A handful of Senate Republicans are expressing frustration with their party’s handling of the ongoing government shutdown. But Mitch McConnell is a long way from facing any sort of rebellion.
The Senate majority leader is standing firm in his resolve to not move a muscle on any government funding bill that would not have the president’s approval. That’s earned him scorn among Democrats given that he endorsed a funding bill that didn’t include the president’s much-sought additional border wall funding of more than $5 billion in December.
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But aside from some rank-and-file Republicans like Susan Collins of Maine, Lisa Murkowski of Alaska and Cory Gardner of Colorado who say Congress should again pass spending bills that don’t provide additional wall funding, McConnell’s allies say he’s facing little pressure to change his stance as the longest shutdown in history continues.
“They’re going to do what they need to do and advocate for what they believe their constituents want,” said Sen. John Cornyn of Texas, who served as McConnell’s deputy for six years. “But I don’t think that should be confused with what Sen. McConnell’s calculus is, which is: not to go through this effort of passing something the president won’t sign and then going through a potential veto override and all the conflict that would cause.”
He added: “All of us would like to reopen the government but not in so doing capitulate our responsibility for border security.”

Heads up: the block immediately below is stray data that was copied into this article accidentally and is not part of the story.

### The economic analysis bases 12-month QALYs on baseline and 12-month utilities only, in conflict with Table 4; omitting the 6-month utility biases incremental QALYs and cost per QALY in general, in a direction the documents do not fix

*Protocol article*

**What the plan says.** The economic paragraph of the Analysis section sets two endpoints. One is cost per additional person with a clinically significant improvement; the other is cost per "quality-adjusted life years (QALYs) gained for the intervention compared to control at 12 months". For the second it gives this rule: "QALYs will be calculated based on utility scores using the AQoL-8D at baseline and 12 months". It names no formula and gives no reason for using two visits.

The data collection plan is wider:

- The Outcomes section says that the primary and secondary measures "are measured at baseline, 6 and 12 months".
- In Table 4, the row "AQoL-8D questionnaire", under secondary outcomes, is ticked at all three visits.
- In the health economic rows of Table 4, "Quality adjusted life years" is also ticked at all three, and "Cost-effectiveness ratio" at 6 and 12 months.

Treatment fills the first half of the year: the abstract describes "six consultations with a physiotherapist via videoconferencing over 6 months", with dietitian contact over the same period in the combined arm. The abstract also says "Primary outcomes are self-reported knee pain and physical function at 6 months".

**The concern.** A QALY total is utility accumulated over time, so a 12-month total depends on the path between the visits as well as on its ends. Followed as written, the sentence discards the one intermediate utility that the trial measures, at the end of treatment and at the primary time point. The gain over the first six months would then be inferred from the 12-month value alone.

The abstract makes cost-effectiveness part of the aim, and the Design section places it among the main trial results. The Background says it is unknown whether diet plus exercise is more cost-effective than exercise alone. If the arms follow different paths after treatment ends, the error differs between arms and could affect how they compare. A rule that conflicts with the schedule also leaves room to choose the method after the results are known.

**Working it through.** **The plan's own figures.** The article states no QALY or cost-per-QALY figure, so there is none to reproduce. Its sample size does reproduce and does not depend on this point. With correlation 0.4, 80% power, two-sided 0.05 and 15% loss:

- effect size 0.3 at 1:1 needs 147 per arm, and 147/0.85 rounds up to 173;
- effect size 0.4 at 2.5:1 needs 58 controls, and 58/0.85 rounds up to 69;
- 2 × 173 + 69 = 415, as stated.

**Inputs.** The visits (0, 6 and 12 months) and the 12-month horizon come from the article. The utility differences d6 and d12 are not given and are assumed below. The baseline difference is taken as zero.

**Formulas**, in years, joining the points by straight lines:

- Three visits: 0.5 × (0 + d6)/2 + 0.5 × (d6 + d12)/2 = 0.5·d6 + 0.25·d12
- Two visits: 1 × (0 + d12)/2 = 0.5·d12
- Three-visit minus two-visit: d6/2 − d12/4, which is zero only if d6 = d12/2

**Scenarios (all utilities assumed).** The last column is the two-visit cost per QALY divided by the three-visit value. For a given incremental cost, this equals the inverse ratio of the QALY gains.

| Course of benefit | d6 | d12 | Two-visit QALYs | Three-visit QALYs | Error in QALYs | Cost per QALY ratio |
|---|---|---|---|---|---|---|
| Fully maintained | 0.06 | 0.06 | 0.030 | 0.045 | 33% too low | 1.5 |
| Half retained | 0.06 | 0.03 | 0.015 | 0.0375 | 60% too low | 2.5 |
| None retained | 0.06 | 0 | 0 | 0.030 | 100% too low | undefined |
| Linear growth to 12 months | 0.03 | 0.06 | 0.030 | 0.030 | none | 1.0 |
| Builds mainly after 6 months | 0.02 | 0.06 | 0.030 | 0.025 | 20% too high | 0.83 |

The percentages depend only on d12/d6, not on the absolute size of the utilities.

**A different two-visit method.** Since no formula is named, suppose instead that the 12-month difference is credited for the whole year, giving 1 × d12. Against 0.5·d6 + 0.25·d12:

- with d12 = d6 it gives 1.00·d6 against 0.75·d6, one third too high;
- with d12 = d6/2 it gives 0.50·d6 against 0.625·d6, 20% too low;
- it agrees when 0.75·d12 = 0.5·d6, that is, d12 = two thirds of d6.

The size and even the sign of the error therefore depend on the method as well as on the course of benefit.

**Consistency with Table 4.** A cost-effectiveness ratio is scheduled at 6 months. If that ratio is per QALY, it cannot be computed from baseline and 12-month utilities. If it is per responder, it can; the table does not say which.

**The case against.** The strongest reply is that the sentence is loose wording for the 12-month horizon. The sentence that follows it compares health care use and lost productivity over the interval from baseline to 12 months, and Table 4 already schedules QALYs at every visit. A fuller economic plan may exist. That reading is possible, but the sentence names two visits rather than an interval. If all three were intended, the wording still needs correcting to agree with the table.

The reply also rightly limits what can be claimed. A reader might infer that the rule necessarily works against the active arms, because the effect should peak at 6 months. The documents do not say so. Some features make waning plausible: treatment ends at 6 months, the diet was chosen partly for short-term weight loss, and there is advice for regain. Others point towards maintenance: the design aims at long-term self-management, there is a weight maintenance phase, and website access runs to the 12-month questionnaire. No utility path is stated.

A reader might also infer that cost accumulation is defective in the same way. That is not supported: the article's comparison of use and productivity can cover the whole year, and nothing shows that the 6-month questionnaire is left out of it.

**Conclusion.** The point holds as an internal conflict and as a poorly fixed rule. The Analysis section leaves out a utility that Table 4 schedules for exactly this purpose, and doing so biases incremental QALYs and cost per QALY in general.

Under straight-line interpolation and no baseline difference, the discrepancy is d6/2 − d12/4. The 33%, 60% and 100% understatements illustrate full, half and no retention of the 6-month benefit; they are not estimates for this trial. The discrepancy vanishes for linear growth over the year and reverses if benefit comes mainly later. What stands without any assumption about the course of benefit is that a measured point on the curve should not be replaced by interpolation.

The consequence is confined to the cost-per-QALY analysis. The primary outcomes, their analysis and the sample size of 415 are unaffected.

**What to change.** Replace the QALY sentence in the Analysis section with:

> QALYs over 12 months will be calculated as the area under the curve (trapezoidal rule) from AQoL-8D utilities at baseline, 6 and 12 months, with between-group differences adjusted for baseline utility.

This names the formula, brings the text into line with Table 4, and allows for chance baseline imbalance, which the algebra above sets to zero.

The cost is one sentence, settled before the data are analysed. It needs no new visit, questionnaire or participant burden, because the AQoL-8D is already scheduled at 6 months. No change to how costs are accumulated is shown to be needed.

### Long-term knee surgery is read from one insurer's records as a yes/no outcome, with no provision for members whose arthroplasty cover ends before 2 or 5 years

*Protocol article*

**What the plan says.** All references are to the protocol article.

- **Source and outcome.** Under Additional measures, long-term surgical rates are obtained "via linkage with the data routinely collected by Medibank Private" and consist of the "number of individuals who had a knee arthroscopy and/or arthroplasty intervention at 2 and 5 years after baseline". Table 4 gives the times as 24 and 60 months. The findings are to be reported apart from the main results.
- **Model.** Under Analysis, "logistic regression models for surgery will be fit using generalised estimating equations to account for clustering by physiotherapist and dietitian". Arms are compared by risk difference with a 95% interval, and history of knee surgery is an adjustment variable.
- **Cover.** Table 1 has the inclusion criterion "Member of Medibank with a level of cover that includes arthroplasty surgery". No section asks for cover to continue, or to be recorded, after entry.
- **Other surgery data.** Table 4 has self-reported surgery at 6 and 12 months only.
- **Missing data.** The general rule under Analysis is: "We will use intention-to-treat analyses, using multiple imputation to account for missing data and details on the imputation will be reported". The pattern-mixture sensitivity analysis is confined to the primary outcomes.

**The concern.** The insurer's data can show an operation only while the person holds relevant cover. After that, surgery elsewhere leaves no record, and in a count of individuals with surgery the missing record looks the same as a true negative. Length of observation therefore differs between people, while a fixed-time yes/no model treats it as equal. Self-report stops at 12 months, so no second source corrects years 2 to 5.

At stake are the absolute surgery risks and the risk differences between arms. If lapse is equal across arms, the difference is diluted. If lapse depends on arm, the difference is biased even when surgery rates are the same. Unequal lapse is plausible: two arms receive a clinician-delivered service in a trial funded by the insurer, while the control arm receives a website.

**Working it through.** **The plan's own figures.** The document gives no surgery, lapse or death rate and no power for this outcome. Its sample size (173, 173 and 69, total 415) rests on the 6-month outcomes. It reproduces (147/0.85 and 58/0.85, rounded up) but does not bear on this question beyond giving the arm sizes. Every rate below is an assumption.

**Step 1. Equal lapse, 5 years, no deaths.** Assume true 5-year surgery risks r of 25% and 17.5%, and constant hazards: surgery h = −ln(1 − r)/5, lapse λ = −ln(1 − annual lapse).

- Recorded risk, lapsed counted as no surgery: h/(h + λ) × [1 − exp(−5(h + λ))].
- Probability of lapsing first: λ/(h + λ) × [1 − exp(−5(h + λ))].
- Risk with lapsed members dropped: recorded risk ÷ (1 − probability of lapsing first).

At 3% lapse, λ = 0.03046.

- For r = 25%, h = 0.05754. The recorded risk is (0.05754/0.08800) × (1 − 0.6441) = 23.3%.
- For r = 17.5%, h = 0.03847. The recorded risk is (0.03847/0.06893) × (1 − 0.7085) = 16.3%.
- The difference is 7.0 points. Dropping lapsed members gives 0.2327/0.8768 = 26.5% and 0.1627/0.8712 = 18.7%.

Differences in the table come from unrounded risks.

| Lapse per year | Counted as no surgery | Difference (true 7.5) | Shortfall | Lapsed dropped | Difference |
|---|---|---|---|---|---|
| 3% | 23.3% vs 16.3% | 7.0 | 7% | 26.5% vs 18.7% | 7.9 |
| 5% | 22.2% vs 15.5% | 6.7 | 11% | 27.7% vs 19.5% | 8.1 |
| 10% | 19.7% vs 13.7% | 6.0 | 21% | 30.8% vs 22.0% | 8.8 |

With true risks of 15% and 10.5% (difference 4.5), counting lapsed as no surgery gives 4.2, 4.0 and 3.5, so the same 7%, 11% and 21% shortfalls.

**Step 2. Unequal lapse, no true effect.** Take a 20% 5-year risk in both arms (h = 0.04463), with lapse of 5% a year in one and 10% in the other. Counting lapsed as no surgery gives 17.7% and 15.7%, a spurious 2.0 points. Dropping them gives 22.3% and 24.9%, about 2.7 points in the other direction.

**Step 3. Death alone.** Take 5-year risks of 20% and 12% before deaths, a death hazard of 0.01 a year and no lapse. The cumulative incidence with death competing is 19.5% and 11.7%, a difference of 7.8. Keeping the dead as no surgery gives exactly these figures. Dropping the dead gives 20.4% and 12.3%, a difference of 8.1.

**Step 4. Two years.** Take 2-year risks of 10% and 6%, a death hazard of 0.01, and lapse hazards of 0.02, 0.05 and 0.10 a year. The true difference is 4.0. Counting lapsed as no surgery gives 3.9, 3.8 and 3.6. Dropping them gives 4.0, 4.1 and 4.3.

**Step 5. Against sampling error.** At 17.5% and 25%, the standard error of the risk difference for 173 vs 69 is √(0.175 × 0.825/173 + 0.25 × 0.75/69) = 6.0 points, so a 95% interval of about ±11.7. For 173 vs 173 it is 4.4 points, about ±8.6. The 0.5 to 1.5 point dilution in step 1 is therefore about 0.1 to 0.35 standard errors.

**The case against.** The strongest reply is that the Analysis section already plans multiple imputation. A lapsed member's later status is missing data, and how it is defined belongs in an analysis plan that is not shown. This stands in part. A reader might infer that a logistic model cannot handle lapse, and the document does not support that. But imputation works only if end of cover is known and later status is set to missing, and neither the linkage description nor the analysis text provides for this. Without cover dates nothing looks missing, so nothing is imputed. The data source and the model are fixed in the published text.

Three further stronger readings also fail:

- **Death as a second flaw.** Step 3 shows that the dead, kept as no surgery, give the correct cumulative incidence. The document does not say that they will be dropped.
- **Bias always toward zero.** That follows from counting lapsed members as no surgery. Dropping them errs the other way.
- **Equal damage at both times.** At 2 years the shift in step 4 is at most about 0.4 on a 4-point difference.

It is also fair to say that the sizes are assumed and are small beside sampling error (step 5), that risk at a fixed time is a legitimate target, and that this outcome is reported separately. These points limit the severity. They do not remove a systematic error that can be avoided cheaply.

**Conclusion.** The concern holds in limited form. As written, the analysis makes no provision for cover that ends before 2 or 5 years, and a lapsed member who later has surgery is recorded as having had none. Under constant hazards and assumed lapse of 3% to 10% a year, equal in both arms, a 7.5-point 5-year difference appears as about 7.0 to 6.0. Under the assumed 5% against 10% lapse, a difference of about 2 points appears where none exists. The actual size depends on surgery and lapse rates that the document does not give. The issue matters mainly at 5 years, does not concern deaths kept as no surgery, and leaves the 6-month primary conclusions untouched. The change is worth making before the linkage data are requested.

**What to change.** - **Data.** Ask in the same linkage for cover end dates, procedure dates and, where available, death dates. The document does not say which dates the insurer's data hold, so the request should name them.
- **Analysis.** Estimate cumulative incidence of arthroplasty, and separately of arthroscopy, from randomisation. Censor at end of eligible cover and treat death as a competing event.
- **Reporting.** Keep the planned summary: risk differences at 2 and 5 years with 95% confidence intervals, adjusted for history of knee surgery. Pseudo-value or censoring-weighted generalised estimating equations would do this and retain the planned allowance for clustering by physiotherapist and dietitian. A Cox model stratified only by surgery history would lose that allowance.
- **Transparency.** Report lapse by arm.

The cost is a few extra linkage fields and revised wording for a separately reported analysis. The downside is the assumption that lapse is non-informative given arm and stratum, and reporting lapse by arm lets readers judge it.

With Trump now opposed to those bills for being light on border security funding, most Senate Republicans say they are too. And as leader of the Senate GOP, McConnell sees it as his job to stand firm behind that response and absorb all the Democratic attacks coming his way as they portray him as the only impediment to getting out of the shutdown.
There is some action behind the scenes as McConnell bides his time and waits for the president to cut a deal with Senate Minority Leader Chuck Schumer and House Speaker Nancy Pelosi, negotiations that have been descending rapidly in recent weeks. Rank-and-file GOP senators met among themselves last week and then with centrist Democrats on Monday hoping to break the deadlock.
Yet even the senators who have proposed reopening the government without additional border wall funding don’t fault McConnell. Gardner is up for reelection in 2020 in blue Colorado and has been talking to senators in both parties about ending the shutdown, but he said that McConnell is “trying to find a way forward, just like the rest of us are.”
“Why isn’t there a rebellion on the Democrats’ side?” Gardner said, highlighting the party’s lockstep opposition to giving Trump more than $1.3 billion for fencing.
“That’s a good question,” added Sen. Mitt Romney (R-Utah) as he walked by Gardner in the Senate halls.
But McConnell sets the Senate agenda and Democrats say he is shirking his duty as Senate leader by not bucking Trump. They insist that there are 67 votes, and at least 20 Republicans, who would be willing to override the president’s veto of a spending bill that doesn’t include the additional wall funding that Trump seeks.
Schumer said on Monday that McConnell is “out to lunch” in criticizing Pelosi, whose House majority is passing funding bills that the president won’t sign.